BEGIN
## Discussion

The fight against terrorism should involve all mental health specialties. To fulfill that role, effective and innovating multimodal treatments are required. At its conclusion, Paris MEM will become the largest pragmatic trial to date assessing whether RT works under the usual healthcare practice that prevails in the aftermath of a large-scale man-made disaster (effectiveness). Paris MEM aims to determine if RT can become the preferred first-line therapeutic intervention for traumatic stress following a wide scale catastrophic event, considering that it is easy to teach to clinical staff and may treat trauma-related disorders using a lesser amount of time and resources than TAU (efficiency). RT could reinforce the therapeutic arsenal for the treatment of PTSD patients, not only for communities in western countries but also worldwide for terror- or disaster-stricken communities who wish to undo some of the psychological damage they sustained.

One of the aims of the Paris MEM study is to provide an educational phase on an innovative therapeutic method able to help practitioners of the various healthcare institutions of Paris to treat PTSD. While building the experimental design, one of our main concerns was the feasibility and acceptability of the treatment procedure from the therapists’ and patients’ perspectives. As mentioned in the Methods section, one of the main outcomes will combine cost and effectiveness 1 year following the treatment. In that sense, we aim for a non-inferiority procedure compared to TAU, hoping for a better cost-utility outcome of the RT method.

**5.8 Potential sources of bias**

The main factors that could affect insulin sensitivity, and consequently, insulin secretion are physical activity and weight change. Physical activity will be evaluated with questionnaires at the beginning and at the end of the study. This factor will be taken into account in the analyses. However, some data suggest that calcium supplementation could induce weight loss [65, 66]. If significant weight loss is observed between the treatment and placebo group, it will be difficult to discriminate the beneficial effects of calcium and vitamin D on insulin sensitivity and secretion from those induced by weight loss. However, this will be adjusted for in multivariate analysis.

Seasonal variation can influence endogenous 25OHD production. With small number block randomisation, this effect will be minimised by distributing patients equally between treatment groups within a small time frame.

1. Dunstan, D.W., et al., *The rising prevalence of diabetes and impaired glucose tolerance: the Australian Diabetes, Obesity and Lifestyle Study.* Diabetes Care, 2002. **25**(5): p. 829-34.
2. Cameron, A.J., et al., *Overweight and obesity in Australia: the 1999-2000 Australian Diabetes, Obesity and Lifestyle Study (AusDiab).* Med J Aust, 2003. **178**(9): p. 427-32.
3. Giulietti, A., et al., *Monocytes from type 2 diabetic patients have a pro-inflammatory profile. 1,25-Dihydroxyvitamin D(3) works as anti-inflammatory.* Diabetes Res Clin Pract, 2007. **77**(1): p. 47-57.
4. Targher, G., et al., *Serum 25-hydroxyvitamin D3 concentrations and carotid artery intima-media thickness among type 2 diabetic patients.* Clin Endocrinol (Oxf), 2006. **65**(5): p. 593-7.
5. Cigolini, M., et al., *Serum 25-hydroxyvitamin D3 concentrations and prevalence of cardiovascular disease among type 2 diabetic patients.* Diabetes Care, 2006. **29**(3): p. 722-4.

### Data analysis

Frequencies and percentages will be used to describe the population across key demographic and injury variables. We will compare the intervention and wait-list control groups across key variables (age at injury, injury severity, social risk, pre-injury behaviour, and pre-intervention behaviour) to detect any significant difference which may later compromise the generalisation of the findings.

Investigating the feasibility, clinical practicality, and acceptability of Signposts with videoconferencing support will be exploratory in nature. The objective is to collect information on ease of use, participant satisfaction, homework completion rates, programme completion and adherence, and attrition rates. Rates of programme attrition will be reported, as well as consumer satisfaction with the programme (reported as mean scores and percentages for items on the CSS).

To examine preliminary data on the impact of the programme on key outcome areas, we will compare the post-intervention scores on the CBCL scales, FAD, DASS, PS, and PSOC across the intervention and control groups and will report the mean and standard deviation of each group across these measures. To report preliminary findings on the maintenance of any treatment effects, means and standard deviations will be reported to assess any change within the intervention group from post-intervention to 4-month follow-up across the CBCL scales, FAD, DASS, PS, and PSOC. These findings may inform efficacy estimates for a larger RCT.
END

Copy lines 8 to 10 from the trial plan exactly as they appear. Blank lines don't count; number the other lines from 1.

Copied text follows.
2. Cameron, A.J., et al., *Overweight and obesity in Australia: the 1999-2000 Australian Diabetes, Obesity and Lifestyle Study (AusDiab).* Med J Aust, 2003. **178**(9): p. 427-32.
3. Giulietti, A., et al., *Monocytes from type 2 diabetic patients have a pro-inflammatory profile. 1,25-Dihydroxyvitamin D(3) works as anti-inflammatory.* Diabetes Res Clin Pract, 2007. **77**(1): p. 47-57.
4. Targher, G., et al., *Serum 25-hydroxyvitamin D3 concentrations and carotid artery intima-media thickness among type 2 diabetic patients.* Clin Endocrinol (Oxf), 2006. **65**(5): p. 593-7.